A student who died in last week’s fiery bus crash in Orland, Calif., spent his last moments helping other passengers to safety, officials at his Inglewood charter high school said in a statement.
Ismael Jimenez, 18, would have been the first in his family to go to college. He was killed Thursday when a FedEx truck steered across a median and into a charter bus carrying him and 47 others to Humboldt State University for spring introductions.
Jimenez and another victim, Denise Gomez, 18, were students at Animo Inglewood Charter High School. In a statement, charter school chief executive Marco Petruzzi said one of the crash’s survivors recounted Jimenez’s heroics during the chaos.
“Ismael busted open a window at the front of the bus as it was filling with smoke and people were getting burned. He started lifting kids out in an effort to save them,” Petruzzi said. “Ismael will be remembered as someone who forever affected the lives of young people he barely knew. He was indeed a hero.”
Jimenez was an artist and among dozens of low-income and aspiring first-generation college students visiting Humboldt as part of the university’s spring introduction.
Gomez was a member of the girl’s varsity soccer team, president of the Earth Club and editor of the school yearbook.
On Monday, officials were still trying to piece together witness accounts of how the crash occurred.
Despite some witness accounts, Mark Rosekind, a member of the National Transportation Safety Board, said investigators found no physical evidence that the FedEx truck was on fire before the collision.
Witnesses said the truck veered sharply from southbound lanes, crossed the median and then ran into the Silverado Stages charter bus, which carried 48 people, including 44 Southern California high school students.
“When they collided, it was boom!” said Ryan Householder, 31, who saw the crash as he was mowing his lawn. He said he was haunted by the screams of those who couldn’t escape the burning bus.
The NTSB’s Rosekind said Saturday evening that the truck left no skid marks on the roadway or the median. In contrast, more than 145 feet of tire marks indicated that the bus driver tried to stop and swerve to the right, he said.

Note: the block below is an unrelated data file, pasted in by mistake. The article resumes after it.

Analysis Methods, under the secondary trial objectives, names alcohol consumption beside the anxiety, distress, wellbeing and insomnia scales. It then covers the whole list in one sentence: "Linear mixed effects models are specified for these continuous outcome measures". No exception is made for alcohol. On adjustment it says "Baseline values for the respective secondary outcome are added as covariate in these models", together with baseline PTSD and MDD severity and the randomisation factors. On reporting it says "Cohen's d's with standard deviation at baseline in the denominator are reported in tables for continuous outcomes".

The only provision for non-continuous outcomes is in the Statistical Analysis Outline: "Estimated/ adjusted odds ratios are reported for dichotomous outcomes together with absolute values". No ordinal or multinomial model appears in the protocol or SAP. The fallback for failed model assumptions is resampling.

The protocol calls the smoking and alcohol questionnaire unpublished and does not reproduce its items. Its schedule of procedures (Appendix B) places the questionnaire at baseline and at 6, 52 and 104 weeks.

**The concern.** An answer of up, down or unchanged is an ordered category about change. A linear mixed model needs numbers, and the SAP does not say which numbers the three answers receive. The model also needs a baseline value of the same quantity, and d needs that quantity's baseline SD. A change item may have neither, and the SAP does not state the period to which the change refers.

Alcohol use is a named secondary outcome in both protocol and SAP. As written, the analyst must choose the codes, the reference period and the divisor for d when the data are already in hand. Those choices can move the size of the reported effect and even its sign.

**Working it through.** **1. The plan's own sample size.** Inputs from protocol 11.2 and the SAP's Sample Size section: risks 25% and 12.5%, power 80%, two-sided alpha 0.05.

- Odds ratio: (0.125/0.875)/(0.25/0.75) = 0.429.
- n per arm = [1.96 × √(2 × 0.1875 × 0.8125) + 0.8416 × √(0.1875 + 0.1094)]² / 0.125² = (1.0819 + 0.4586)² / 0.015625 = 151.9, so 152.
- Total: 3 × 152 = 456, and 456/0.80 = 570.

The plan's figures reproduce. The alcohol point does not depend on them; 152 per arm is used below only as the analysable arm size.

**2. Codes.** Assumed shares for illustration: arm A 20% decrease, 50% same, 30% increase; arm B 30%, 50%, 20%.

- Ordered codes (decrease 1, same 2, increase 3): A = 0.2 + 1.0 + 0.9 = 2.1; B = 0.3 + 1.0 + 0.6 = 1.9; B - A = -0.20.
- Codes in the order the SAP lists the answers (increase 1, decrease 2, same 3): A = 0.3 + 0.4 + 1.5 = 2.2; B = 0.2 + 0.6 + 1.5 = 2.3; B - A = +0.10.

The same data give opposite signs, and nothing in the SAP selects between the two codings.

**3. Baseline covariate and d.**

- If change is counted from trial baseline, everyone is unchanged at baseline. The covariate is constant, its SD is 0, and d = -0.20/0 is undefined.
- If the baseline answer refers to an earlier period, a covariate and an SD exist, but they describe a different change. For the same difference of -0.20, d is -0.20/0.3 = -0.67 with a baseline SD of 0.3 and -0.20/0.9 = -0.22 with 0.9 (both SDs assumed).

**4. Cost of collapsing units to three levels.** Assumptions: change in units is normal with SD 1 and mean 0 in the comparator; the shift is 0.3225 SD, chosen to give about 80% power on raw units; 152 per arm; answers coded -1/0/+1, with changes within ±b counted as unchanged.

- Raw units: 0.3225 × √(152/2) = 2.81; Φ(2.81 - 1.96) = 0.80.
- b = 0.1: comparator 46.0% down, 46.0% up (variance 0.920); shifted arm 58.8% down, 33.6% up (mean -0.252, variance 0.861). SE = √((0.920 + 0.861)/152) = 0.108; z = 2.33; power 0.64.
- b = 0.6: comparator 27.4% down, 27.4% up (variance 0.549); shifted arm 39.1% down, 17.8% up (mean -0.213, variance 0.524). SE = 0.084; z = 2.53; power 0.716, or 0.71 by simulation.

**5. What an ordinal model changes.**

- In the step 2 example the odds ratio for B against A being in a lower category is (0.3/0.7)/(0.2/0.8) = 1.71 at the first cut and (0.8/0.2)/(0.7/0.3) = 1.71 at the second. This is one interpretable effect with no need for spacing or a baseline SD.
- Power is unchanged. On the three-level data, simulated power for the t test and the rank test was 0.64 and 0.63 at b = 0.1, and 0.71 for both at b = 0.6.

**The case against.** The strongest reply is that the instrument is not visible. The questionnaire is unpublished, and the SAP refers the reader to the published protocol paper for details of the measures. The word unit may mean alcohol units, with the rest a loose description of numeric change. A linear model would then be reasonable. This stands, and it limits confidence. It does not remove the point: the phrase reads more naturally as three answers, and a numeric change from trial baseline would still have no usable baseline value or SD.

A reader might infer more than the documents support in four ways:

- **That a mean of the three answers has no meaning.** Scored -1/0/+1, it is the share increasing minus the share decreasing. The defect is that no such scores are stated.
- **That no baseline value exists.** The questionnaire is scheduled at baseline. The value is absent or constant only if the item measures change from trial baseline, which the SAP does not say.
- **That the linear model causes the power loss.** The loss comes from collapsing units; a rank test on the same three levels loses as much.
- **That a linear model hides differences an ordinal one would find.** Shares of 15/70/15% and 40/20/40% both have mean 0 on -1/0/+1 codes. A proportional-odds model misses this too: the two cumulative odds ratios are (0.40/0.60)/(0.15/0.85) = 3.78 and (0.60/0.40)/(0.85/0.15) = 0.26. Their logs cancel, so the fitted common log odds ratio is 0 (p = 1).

“That driver was clearly reacting to a situation with braking and a driving maneuver,” he said.
Rosekind cautioned that it’s too early in the investigation to determine what prompted the FedEx driver to leave the southbound lanes. The investigator said blood samples had been obtained from the drivers, both of whom died in the crash. The samples will be used to test for alcohol, drugs or medication, he said.
Rosekind said a black box-style electronic device was recovered from the bus and will be analyzed. The truck’s device was destroyed, but other steps will be taken to analyze the machinery, he said.
He said the bus was a “very new motor coach” -- only about a month old. The FedEx truck was manufactured in 2007, he said.
Bonnie and Joe Duran, who live near Tacoma, Wash., had just passed the charter bus and were heading north when the FedEx truck suddenly burst across the median, according to the NTSB official.
“It was on fire already,” Bonnie Duran, who was driving, said of the truck. She told NBC4-TV that the flames appeared to be coming from the lower rear of the truck cab.
She told the TV station that she tried to veer her rented four-door Nissan Altima to the right, but that it was too late. The FedEx truck sideswiped her, ripping off the rear passenger door. A moment later, the truck slammed into the charter bus, she said.
Neither of the Durans was seriously injured in the incident.